TWO AND A HALF YEARS LATER

Jul 2, 2019 | 123 comments

JULY 1st 2019. It’s been precisely two and a half years since I, like many other migrants before me, first saw Negros Oriental loom in the distance. Unlike many others before me, I arrived in the relative comfort of business class with Ocean Jet. The morning sun burst through the early morning haze revealing Rizal Boulevard in front while an impressive mountain range rose high behind the city. I briefly wondered if, after a lifetime of wandering, might the Philippines be my final destination. Perhaps, but if not, I’d move on to Thailand, Vietnam, or perhaps Australia.

Declining enthusiastic offers from many pedicab drivers, I began the first of what would be numerous walks along Rizal Boulevard. The cloudless sky had an interesting shade of blue. Another island I’d later learn was called Siquijor sat an hour away by boat. I walked contentedly further down the boulevard with a broad smile covering my face. It was that unique sense of anticipation vibrating inside my inner core that I always experience when beginning a new adventure. Making the feeling even better, my only remaining worldly possessions of a wallet, a toothbrush, toothpaste, two Levi jeans, three T shirts,four boxer briefs and one spare set of shoes, sat lightly in my backpack.

An assortment of interesting characters were on the boulevard. Lovers held hands on park benches doing ancient courting rituals. Schoolgirls walked hand in hand, or arm in arm, laughing delightedly while posing for photos with their friends. An occasional foreigner sat on a bench scouting what I would subsequently learn is a popular location for finding sexual company for a fee.

Attracted by it’s unusual name, I wandered over to the Why Not restaurant for my first meal in Negros Oriental. It didn’t disappoint. I was still jet lagged after the long flight from San Francisco to Manila then on to Cebu and felt the need to rest. So I walked into Bethel Hotel where I was immediately asked would my wife be sharing “the matrimonial bed” with me. I explained,that, since I was divorced, and because of the improbability the former Mrs. O’Riordan would be enthused by the idea, I would definitely be sleeping alone. My apparently, non humorous comments were met with collective sighs and deep frowns from the sanctimonious clerks at the reception desk. But I understood the unstated message. No women would be welcome to join me in my room. That was perfectly fine with me. I had absolutely no interest other than having a quiet room where I could fall into a deep sleep.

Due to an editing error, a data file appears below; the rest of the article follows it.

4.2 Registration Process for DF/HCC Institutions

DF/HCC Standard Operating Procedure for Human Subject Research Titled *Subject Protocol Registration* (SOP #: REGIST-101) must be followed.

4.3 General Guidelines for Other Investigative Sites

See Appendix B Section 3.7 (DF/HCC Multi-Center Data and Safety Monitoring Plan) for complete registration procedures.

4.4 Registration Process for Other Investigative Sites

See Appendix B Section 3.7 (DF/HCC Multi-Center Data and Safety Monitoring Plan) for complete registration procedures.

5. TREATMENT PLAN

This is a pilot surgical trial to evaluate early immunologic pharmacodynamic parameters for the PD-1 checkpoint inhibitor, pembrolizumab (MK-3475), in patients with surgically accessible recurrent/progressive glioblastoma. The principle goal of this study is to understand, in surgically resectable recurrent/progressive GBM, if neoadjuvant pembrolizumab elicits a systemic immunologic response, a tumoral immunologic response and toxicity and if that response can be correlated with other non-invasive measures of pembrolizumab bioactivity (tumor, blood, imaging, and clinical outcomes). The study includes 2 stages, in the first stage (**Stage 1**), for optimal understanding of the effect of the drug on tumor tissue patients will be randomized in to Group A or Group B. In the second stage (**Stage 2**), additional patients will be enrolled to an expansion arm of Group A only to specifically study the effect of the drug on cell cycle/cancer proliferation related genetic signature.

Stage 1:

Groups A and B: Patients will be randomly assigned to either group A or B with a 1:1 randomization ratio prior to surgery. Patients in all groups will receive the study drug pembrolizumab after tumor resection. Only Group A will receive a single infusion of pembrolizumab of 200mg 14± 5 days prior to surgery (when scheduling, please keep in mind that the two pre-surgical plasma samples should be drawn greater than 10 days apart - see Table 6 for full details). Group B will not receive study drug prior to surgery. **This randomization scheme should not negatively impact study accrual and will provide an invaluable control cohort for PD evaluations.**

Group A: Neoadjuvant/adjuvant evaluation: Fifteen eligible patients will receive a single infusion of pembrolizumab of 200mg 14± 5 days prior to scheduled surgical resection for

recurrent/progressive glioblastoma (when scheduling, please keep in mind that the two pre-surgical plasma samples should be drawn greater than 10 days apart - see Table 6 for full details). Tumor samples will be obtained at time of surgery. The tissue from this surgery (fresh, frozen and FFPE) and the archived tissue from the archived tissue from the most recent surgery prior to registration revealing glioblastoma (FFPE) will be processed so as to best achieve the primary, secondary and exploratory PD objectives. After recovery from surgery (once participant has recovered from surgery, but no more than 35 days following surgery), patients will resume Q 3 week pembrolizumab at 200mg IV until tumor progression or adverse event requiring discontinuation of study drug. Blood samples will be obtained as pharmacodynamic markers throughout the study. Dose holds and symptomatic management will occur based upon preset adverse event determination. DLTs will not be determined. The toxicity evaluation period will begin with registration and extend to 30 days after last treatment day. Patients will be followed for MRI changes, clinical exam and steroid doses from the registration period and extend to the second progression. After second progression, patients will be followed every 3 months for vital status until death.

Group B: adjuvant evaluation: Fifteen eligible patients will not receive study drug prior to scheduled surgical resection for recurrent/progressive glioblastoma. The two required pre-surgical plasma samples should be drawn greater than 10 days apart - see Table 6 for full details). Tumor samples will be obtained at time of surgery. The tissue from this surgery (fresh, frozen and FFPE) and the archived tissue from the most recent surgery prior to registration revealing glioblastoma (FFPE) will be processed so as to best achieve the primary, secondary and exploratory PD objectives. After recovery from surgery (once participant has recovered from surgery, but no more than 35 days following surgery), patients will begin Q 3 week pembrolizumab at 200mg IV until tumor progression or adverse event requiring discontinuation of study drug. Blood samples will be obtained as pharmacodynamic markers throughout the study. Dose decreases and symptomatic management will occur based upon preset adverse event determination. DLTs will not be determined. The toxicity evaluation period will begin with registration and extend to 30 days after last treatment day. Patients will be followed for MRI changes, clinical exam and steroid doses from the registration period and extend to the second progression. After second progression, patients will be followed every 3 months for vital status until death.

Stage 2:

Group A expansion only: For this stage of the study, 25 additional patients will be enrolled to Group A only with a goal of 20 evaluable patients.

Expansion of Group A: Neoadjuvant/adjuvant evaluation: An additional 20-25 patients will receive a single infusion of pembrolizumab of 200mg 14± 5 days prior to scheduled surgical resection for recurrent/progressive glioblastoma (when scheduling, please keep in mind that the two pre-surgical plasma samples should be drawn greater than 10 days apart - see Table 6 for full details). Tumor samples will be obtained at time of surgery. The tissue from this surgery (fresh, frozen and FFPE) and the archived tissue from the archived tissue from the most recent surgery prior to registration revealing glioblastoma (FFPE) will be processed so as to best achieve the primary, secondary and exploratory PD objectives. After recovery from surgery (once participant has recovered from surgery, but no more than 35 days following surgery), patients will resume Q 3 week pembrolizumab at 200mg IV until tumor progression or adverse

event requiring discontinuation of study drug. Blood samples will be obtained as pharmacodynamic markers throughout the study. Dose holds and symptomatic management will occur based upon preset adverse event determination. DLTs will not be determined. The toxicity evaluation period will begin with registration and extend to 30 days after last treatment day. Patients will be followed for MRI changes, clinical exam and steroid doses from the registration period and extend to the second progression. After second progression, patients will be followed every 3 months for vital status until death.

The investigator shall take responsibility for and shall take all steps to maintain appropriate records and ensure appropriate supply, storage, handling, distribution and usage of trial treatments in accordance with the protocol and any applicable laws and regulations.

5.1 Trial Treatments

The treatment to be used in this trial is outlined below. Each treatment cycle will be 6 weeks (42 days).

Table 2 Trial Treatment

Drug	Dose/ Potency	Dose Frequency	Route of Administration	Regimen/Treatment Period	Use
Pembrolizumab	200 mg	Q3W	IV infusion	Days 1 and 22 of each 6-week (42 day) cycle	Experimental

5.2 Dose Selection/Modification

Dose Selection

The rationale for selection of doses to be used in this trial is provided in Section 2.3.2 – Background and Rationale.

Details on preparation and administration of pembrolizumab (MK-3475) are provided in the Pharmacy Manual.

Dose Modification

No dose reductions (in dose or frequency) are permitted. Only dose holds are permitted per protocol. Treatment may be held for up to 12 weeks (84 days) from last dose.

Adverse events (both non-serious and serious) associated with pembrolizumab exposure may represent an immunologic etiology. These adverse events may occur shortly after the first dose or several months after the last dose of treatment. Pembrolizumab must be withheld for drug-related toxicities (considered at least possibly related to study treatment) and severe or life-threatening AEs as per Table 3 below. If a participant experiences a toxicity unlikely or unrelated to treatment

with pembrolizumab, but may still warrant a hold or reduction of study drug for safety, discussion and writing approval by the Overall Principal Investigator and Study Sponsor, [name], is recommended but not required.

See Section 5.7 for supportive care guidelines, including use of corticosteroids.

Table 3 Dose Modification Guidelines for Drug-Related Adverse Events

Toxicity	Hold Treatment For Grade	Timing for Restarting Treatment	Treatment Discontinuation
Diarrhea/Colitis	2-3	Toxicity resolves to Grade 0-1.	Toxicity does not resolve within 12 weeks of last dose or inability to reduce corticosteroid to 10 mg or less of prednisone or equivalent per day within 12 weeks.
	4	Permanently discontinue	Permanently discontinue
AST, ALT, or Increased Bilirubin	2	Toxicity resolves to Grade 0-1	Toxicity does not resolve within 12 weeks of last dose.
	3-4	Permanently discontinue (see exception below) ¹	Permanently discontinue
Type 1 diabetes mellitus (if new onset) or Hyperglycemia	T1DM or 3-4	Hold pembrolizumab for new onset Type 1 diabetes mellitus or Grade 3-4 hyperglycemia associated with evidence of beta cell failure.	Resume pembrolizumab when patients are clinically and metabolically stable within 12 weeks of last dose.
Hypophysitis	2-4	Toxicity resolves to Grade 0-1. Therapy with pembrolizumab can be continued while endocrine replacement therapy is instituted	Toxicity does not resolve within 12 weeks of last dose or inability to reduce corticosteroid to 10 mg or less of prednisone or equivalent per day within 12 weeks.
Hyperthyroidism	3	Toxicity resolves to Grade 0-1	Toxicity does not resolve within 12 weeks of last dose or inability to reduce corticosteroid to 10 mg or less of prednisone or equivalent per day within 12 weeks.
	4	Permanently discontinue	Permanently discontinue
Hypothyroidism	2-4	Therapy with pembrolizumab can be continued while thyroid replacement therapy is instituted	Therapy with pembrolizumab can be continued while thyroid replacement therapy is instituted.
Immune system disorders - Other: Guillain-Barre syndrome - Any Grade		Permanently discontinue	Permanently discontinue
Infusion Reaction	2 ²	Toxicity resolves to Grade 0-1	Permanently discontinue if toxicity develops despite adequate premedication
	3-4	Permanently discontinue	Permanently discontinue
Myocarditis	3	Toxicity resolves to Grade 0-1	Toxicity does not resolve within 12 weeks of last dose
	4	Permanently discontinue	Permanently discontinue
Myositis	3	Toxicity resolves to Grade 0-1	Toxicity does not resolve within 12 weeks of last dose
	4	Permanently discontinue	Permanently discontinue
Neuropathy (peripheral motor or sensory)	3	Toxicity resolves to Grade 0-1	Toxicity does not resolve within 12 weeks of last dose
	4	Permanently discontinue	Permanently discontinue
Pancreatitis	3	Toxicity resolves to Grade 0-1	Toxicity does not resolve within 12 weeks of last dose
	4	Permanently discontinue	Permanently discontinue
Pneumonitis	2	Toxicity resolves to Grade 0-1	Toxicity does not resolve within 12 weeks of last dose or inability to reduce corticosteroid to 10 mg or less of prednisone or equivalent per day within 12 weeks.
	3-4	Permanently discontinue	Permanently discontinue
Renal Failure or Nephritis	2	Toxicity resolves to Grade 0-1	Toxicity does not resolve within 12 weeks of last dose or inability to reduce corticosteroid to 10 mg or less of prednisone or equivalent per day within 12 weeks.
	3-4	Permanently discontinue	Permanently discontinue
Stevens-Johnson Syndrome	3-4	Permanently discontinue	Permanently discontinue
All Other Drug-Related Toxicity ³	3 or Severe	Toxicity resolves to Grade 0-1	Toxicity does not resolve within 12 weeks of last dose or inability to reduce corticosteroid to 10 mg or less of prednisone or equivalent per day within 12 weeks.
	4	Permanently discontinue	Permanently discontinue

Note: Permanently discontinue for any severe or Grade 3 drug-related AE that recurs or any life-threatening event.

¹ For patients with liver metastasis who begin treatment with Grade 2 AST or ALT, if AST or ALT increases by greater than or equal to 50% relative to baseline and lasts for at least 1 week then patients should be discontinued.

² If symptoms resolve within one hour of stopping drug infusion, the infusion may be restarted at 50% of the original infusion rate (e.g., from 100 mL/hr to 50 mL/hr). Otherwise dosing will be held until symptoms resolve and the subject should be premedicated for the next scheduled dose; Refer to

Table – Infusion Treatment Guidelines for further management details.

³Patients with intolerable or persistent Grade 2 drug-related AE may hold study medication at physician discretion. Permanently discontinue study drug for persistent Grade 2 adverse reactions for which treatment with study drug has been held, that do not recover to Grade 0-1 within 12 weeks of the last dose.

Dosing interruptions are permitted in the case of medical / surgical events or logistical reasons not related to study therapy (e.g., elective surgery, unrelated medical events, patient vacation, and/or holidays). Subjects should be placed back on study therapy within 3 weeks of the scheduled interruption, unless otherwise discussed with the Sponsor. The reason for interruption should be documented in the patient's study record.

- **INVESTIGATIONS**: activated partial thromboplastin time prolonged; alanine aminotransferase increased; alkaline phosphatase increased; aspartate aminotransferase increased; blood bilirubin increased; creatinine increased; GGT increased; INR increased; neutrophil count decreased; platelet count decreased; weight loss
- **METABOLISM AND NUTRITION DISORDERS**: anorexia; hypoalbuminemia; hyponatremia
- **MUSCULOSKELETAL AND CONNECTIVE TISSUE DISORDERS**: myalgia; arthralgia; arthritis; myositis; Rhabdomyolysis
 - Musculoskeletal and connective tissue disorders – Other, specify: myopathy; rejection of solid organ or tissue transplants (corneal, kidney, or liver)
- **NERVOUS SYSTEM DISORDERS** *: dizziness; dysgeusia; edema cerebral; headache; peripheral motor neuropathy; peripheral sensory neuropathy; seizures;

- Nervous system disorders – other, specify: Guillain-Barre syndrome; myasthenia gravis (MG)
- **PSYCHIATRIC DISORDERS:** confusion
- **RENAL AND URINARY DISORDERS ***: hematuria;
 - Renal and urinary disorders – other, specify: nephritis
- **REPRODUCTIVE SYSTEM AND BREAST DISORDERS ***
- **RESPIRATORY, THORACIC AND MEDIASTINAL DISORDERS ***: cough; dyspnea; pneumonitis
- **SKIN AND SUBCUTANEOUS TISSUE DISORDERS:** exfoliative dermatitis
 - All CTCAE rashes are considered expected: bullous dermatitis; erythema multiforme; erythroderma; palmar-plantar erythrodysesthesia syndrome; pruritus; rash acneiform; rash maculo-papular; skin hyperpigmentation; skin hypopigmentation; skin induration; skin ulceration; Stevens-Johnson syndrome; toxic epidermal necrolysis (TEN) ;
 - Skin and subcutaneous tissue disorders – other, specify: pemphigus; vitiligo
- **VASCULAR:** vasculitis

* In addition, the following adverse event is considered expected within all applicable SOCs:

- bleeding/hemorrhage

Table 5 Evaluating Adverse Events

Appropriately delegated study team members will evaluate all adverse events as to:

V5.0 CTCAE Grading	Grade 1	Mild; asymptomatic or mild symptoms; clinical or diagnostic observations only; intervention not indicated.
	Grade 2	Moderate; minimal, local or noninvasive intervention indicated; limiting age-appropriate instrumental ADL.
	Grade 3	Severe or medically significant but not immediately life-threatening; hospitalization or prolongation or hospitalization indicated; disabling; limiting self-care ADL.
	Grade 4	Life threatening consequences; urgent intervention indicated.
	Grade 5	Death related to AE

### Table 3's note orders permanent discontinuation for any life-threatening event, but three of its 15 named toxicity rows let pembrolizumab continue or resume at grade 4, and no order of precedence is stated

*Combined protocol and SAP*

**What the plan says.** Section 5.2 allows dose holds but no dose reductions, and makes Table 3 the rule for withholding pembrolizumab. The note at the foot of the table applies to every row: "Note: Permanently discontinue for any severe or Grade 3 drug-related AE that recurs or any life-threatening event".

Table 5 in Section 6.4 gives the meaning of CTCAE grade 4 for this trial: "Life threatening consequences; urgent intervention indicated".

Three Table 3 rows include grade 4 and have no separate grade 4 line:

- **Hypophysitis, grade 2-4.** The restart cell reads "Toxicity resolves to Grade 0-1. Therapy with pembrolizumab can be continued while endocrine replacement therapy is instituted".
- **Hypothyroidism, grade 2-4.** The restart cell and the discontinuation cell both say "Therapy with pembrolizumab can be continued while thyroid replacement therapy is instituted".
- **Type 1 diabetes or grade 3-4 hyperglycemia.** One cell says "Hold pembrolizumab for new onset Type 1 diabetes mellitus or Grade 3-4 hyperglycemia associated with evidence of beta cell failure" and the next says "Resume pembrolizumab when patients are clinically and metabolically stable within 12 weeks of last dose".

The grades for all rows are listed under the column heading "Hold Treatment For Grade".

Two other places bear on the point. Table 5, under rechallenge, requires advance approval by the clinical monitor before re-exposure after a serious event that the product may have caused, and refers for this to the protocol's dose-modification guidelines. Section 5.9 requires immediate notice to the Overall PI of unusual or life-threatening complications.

I spent the next two weeks going from one hostelry to the next, waiting for the right place to present itself. There were some unpleasant experiences, but I eventually found a beautiful home in the mountains above Valencia Proper. I’ve been living here now for well over two years. It’s very beautiful.

The following are random observations about life here since I landed here, and advice for newly arrived foreigners or visitors to Negros Oriental.

“For a while “ could mean a few minutes, a day, or a month. And don’t bother asking for clarification about the time frame. The response will simply be another smiling “For a while Sir.”

“Over there.” When in the supermarket at Robinson’s or Lee Plaza, don’t bother asking staff for directions to any specific item. You will inevitably be met with the Philippine patented “Over there Sir” accompanied by an imperious wave of the arm pointing to what could be any one of a dozen directions.

“I’m sorry.” Is the most used sentence in the Philippines. It covers a multitude of situations but focuses primarily on when mistakes are made. And it’s assumed that by smiling brightly then saying “I’m sorry” all inconvenience will be forgiven and forgotten.

“I don’t know.” Is the most unused sentence in the Philippines.It’s not a matter of ego, or pride. It’s simply because people here are intensely polite. They consider it rude not to provide an answer, any answer,even when, especially when, that answer has no basis in reality and usually results in total confusion for the foreigner. 

NEVER ask for or take directions. If you want to go to Dauin, the directions given are more likely to see you ending up many hours later looking at Welcome To Bacolod signs or sitting confused on Apo island.